The emerald ash borer, an invasive beetle that has killed tens of millions of ash trees across a wide swath of the country, has been found in Berkshire County, its first appearance in Massachusetts.
The tiny but destructive insect, which has caused billions in economic damage since it was first discovered in North America in 2002, was found Aug. 31 in a trap in Dalton, a small town near Pittsfield. Tests confirmed last week that Massachusetts has become the 18th state to encounter the feared pest.
“Massachusetts has an uninvited guest,” Edward M. Lambert Jr., commissioner of the state Department of Conservation and Recreation, said at a press conference Wednesday.
State and federal officials said that they were working to determine the scope of the infestation and that the potential for damage is immense.
Native to Asia, the beetles kill ash trees within a few years by boring under the bark. Over the past decade, the beetle has become one of the nation’s most destructive forest pests. When it becomes established, it effectively destroys the ash tree population, specialists said.
“The emerald ash borer brings a very serious threat,” Lambert said. “We are not taking its presence lightly.”
There are some 45 million ash trees in Massachusetts, about 3 percent of the state’s trees. But nearly half of the state’s ash trees are in Berkshire County.
State and federal officials urged the public not to move firewood from where it is cut, the primary means of spreading infestation, and said they may restrict the transport of wood products from the Dalton area in an effort to limit the damage.
Lambert said he was mindful of the cost and inconvenience the restrictions would have on the timber industry, but said the threat may call for strong measures.
“Prevention is the key to limiting the infestation,” Lambert said. “Certainly, one sighting is enough to require action.”
Officials have not found any infested trees, but are searching the forest where the beetle was found. State and federal officials will then determine the necessary restrictions.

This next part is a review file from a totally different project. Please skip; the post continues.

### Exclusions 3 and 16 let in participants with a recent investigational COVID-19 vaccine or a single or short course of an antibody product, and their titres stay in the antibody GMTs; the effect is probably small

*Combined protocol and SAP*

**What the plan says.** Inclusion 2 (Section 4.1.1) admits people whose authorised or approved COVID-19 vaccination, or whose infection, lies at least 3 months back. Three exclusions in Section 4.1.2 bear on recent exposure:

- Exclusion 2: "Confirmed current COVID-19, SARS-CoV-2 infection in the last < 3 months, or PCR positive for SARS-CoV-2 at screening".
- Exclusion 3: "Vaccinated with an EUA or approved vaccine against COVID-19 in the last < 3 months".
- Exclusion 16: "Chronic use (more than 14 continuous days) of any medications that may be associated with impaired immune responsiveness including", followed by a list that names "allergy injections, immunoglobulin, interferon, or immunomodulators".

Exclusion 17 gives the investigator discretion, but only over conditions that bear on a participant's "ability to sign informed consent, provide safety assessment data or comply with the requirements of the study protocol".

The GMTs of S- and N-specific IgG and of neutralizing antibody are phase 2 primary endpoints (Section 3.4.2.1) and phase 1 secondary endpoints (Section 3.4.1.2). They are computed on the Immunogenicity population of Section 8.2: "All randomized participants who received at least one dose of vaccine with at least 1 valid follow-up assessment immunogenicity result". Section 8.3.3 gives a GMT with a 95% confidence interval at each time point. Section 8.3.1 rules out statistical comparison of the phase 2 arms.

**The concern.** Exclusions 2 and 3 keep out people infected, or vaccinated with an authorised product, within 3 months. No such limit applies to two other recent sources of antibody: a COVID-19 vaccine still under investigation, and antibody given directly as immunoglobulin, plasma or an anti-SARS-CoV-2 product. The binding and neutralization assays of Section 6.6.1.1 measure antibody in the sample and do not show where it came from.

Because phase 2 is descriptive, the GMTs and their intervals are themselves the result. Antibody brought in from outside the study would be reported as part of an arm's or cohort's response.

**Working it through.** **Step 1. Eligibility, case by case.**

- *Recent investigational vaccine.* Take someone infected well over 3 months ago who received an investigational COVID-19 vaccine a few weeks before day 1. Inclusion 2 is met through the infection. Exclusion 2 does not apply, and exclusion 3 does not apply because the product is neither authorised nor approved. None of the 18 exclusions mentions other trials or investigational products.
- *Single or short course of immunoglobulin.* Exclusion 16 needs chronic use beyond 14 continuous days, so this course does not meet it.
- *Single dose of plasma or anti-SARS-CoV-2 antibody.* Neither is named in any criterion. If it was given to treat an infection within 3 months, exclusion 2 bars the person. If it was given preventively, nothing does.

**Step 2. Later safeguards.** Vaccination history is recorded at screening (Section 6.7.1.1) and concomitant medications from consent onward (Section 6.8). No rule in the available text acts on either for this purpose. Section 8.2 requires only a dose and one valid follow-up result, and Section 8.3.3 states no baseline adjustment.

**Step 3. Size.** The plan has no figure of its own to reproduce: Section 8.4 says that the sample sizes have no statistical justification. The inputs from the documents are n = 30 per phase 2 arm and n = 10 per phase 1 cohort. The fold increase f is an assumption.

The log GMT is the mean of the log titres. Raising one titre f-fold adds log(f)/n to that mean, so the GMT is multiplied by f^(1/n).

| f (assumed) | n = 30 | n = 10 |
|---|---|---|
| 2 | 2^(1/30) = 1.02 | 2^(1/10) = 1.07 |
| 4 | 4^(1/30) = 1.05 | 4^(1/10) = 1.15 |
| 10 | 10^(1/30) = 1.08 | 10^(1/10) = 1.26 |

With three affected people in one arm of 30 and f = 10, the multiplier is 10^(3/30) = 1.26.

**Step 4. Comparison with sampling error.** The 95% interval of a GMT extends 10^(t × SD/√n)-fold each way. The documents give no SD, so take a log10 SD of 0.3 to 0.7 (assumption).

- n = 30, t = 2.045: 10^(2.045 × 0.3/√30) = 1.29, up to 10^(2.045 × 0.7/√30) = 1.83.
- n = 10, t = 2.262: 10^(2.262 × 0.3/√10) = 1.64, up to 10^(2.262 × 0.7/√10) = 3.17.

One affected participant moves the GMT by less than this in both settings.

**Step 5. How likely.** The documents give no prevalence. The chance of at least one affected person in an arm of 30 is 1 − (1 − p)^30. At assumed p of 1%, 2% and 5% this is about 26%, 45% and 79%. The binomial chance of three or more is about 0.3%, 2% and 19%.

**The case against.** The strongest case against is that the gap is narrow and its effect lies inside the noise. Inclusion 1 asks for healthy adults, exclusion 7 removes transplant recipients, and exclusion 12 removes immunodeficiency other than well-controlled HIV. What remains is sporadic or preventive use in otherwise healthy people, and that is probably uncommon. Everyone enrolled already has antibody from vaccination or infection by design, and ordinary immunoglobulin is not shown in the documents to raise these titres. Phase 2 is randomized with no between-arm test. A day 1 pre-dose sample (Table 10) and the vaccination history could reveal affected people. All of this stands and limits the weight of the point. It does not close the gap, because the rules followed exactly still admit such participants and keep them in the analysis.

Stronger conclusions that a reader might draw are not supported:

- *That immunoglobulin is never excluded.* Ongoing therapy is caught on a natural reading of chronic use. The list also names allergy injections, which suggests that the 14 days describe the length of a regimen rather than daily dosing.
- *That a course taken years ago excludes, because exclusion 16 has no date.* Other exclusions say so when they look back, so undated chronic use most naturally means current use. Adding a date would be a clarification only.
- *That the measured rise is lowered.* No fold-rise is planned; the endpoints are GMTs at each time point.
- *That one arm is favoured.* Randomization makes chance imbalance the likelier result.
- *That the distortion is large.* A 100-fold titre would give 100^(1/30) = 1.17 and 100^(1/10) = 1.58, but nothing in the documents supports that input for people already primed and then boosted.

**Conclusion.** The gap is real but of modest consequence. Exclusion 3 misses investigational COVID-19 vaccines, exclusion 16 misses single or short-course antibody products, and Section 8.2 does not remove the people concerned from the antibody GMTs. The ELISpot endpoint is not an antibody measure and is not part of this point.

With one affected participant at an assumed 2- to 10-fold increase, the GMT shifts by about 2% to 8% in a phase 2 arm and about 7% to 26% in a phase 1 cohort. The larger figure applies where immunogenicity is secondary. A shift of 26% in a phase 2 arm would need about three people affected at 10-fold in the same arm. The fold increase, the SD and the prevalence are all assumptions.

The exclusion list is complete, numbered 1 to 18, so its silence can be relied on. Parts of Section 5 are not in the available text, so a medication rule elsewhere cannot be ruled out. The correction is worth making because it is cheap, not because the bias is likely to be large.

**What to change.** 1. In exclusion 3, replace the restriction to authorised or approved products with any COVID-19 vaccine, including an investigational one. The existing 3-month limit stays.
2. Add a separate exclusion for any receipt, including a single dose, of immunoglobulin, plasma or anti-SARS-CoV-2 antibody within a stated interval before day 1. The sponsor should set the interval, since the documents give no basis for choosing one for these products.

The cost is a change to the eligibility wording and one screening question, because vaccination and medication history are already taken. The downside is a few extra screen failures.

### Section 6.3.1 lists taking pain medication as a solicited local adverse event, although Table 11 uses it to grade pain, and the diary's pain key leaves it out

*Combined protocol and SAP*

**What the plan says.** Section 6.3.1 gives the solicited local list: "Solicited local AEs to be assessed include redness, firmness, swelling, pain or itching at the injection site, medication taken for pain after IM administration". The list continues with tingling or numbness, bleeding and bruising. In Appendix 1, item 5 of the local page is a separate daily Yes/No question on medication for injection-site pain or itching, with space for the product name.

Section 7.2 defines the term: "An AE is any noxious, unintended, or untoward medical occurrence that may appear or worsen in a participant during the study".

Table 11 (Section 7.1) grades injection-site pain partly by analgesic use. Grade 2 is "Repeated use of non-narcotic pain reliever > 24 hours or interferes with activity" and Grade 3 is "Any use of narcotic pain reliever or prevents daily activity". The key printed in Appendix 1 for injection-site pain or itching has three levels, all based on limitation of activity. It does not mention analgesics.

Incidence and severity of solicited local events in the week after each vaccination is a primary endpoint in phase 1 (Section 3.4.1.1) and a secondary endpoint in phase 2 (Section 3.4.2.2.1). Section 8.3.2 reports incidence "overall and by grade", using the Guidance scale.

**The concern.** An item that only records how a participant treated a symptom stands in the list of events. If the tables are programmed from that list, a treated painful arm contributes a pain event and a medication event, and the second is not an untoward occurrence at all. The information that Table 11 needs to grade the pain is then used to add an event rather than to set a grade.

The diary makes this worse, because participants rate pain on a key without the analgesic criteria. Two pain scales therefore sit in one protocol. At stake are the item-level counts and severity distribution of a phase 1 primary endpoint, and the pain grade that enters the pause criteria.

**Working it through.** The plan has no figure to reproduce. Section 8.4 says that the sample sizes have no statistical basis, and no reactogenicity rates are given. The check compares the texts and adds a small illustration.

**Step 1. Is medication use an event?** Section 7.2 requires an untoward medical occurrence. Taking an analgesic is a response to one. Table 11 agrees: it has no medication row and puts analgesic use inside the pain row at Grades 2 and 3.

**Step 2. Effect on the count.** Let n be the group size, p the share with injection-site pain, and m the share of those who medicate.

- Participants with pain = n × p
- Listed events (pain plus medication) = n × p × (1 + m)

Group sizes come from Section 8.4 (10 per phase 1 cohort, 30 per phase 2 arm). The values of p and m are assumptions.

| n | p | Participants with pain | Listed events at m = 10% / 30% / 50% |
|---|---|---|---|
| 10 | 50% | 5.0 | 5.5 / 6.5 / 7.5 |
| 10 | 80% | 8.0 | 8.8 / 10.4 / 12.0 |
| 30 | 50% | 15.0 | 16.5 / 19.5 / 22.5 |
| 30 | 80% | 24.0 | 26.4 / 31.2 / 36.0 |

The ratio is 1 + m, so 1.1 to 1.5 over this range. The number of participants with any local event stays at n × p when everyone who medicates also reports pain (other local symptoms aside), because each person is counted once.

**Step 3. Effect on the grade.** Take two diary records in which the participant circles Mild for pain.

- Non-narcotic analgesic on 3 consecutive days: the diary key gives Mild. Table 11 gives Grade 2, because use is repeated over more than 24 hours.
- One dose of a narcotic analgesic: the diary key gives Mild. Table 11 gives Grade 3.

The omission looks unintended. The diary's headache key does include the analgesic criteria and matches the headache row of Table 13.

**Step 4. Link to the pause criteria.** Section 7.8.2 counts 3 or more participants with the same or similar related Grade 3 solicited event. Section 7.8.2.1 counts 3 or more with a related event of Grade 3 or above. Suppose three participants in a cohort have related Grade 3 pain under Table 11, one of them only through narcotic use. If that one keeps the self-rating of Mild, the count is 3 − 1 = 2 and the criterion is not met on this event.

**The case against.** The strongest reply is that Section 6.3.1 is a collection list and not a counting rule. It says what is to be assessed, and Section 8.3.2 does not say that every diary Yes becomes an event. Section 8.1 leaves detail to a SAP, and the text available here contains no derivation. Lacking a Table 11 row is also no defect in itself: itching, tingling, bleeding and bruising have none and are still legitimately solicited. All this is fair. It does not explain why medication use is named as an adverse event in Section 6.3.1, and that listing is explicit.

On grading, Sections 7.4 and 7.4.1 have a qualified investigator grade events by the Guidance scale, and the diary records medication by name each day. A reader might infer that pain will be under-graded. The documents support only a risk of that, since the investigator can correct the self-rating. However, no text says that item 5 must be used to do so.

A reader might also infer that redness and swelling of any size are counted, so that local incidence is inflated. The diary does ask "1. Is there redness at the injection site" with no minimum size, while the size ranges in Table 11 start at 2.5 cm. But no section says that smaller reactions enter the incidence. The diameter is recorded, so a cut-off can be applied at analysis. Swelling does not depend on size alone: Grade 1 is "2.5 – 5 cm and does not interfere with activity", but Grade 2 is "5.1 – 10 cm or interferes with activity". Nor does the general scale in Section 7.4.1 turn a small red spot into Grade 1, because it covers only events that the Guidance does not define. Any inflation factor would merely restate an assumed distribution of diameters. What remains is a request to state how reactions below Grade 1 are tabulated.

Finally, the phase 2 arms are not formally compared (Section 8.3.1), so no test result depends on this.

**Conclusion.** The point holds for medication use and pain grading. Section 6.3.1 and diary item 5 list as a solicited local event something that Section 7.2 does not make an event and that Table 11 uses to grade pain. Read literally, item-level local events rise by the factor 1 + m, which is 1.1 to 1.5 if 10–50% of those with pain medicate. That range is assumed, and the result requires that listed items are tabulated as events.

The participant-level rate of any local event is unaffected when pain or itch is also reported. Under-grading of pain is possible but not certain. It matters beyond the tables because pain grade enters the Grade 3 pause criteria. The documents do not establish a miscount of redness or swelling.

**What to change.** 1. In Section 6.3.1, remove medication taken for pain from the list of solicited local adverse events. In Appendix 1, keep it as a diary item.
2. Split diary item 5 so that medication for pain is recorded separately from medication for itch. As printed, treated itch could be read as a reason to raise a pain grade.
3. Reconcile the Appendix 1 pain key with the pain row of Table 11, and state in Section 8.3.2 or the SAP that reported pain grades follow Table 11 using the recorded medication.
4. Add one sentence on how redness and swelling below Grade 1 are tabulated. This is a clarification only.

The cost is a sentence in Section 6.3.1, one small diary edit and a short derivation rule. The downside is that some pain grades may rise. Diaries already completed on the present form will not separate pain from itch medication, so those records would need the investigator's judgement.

Since it was first discovered in Michigan a decade ago, the beetle has steadily moved eastward, and officials in Massachusetts had braced for its probable arrival. In April, the pest was found east of the Hudson River in New York for the first time, and in July it was found in several towns in Connecticut.
“We’ve been on the lookout,” said Bob Childs, an entomologist at the University of Massachusetts Amherst.
Childs said extensive trapping began last year and did not detect the beetle, suggesting that it has not been in the area long. If true, early detection will help limit its spread, he said.
The emerald-green beetle can often cause significant damage without notice, Childs said, because it primarily lives in the tops of trees.
“So no one notices until the top third of the tree is dead,” he said. “At that point it’s too late. It’s an extremely frustrating pest.”
The arrival of the pest recalls the 2008 infestation of Asian longhorned beetles in Worcester, which forced the removal of some 27,000 trees. State and federal officials hesitated to compare the two situations until the scope of the new threat is better understood, but said the concentration of ash trees, and their value to the lumber industry, increased the risks.
Ash wood is used for baseball bats, furniture, cabinetry, packing materials, and paper. In Massachusetts, the firewood industry alone is $100 million.
“You can understand why we take this seriously,” Lambert said.
Lambert said the state’s experience in Worcester will “serve us well in this new battle,” while other specialists pointed to the early detection of longhorned beetles in Boston. Since the 2010 discovery of six infested trees at the Faulkner Hospital in Jamaica Plain, no other damage has been seen.
“This is how it needs to work,” Childs said. In Worcester, the first area in New England where the longhorned beetles were found, the infestation of maple trees was well along by the time it was discovered.
So small that seven fit on the head of a penny, emerald ash borers do not typically travel far, but reproduce quickly and will disperse to find new ash trees. Adults feed on tree leaves, but females lay eggs on or under the bark. Larvae burrow into the tree and eventually eat their way out of the tree, leaving D-shaped exit holes.
“It has a remarkable capacity for population growth,” said Nate Siegert, an entomologist with the US Forest Service.